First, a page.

SFSU Public Affairs Press ReleasePublished by the Public Affairs Office at San Francisco State University, Diag Center.
S.F. State volunteers help senior immigrants prepare for citizenship test
SAN FRANCISCO, CA., September 17, 1999-For the third year in a row San Francisco State University student volunteers are helping senior immigrants become U.S. citizens through a program called Project SHINE-Students Helping in the Naturalization of Elders. The program, a national community service learning effort with sister sites in several other major cities, provides vital preparation for seniors who face the prospect of answering the 100 often difficult questions used by the INS in its citizenship i nterviews.
Senior immigrants-who are among the approximately 1.8 million people currently waiting to take the citizenship test-must overcome a variety of obstacles to become naturalized. Not least among them is the intimidation that many of them say they feel when confronting a large bureaucratic institution like the INS. Project SHINE helps remove language and literacy barriers that are often at the root of the seniors' fear.
Last year, 100 students from both San Francisco State and City College from a wide range of academic disciplines took part in the program, assisting in 32 citizenship and literacy classes and serving over 200 native Chinese, Russian, Hispanic, and Southeast Asian seniors. Coaches role-played as INS officers in mock interviews, reviewed class material, and provided both linguistic and moral support for individuals and small groups.
Yan Matan, a 74-year-old who prepared for her citizenship test with the help of the program, was more than happy to work with coaches from S.F. State. "They help me study English, they help me practice the 100 questions, they talk with me," she said.
Student coaches also find the program to be tremendously rewarding. "It was a truly brilliant experience," said one coach. "It increased my level of concern and awareness of the immigrant community." Others were thankful for the opportunity to work closely with senior immigrants in their community. "It taught me volumes about teaching literacy, building relationships, and how the two are not just complimentary, but inextricably entwined."
SFSU English professor and SHINE project coordinator Gail Weinstein brought SHINE to S.F. State after creating a successful model for intergenerational approaches to learning while working with Southeast Asian immigrants in Philadelphia during the 1980s. As the program grew, Weinstein developed a passion for and commitment to intergenerational work.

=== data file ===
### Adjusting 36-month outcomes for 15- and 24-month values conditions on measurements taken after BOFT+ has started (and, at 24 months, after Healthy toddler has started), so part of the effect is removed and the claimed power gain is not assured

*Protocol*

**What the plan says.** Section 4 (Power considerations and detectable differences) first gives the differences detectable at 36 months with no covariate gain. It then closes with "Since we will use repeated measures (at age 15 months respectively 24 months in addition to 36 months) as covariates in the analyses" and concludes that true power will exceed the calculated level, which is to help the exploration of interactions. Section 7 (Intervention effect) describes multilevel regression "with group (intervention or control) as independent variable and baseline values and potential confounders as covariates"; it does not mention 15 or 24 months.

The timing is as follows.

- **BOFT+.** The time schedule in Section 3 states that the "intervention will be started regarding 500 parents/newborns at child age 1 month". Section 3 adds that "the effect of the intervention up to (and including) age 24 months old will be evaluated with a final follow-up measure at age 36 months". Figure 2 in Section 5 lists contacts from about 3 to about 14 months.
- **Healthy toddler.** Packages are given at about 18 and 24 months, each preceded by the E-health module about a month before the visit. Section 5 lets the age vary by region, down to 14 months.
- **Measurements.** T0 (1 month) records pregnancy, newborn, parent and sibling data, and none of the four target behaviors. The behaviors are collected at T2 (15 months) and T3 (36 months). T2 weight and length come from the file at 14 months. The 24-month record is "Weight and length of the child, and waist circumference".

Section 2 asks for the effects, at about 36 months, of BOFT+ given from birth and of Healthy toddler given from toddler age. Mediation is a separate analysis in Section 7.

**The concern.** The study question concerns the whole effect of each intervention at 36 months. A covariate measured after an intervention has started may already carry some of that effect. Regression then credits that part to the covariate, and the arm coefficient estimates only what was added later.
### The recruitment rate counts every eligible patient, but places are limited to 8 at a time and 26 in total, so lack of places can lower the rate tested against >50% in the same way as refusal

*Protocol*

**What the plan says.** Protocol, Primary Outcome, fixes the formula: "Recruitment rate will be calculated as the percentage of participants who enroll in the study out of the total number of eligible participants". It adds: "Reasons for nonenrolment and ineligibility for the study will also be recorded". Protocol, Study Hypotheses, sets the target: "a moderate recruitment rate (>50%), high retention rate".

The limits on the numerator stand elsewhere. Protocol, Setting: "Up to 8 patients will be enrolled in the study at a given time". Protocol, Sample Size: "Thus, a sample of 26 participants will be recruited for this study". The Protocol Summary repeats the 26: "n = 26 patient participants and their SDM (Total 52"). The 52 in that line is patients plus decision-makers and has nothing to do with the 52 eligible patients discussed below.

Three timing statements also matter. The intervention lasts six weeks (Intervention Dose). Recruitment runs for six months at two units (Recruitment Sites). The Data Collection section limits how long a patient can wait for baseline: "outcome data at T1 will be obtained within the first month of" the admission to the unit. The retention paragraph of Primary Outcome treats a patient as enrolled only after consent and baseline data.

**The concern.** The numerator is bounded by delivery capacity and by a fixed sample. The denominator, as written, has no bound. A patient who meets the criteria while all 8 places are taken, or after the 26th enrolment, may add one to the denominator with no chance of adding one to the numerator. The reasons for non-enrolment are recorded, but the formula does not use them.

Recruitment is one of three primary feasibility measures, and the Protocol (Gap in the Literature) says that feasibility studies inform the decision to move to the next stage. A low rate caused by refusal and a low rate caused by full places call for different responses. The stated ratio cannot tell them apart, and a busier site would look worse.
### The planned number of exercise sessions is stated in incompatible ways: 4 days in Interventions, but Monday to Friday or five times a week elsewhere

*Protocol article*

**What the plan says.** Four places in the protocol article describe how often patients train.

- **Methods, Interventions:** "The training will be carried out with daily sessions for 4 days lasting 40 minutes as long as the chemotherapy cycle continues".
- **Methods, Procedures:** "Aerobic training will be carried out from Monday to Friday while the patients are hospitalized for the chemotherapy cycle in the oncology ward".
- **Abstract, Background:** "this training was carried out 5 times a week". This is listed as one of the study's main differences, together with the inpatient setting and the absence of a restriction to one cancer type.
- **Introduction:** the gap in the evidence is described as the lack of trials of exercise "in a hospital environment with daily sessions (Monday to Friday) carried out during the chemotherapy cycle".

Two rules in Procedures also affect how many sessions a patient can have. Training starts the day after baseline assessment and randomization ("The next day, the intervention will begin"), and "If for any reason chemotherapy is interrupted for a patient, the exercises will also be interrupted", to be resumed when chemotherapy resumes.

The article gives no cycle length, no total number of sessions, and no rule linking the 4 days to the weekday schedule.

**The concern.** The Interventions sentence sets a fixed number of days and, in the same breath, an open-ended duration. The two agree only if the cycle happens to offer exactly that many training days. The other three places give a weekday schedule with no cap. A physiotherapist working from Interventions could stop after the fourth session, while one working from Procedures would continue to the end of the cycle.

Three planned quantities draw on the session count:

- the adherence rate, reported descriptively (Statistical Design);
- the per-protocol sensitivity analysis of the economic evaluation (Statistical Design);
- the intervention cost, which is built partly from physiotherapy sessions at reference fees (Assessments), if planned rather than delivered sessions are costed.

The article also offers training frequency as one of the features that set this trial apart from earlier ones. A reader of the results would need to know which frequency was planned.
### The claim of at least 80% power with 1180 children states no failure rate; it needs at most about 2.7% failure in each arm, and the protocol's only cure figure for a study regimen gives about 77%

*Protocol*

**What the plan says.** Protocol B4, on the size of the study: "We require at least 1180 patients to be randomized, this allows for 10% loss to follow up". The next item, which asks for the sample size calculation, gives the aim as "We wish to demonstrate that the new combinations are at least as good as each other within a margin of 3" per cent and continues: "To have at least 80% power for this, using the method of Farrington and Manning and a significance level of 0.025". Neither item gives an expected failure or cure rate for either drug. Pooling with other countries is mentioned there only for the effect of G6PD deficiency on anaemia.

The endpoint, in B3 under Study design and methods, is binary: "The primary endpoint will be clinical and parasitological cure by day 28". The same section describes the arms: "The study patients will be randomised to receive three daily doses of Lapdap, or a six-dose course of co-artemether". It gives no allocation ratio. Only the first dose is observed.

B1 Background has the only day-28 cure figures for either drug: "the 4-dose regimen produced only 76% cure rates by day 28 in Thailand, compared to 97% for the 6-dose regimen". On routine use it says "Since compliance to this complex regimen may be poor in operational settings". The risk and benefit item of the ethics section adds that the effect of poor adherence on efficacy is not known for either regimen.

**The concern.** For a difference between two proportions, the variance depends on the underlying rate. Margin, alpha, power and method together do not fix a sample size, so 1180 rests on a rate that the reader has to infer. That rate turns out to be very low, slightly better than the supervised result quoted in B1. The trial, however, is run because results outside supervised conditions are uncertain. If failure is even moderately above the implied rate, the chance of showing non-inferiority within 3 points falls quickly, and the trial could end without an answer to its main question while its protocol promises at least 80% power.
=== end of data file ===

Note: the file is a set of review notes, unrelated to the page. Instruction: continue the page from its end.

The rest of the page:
When an associate at Temple University earned a grant from the Corporation for National Service to have college student volunteers do intergenerational work in immigrant communities throughout the country, Weinstein was called on to head the program in San Francisco. With the passage of welfare reform, attaining citizenship became a concern for many immigrant seniors and Weinstein began focusing her efforts in that direction. Soon SHINE developed as an off-shoot of the program and Weinstein, along with Nina Gibson of City College of San Francisco, began recruiting student volunteers.
Weinstein is proud of the program's success and optimistic about its long-term effects. "There is enormous satisfaction in building a program where academic coursework comes to life," she said. "Our community is strengthened through intergenerational relationships that we hope will last." This fall Weinstein wants to expand to 180 coaches per academic year which shouldn't be hard as word of the program has gotten around the City and demand for services is growing rapidly.
SHINE was cited as an exemplary model of service learning at a recent meeting of Campus Compact, a national organization of colleges and universities committed to community service learning.
Editor's note: Visits to citizenship classes at project SHINE's Chinatown, Mission, Downtown, and Richmond district locations can be arranged by contacting Nina Gibson at City College of San Francisco, (415) 239-3171; firstname.lastname@example.org.
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Last modified April 24, 2007, by Office of Public Affairs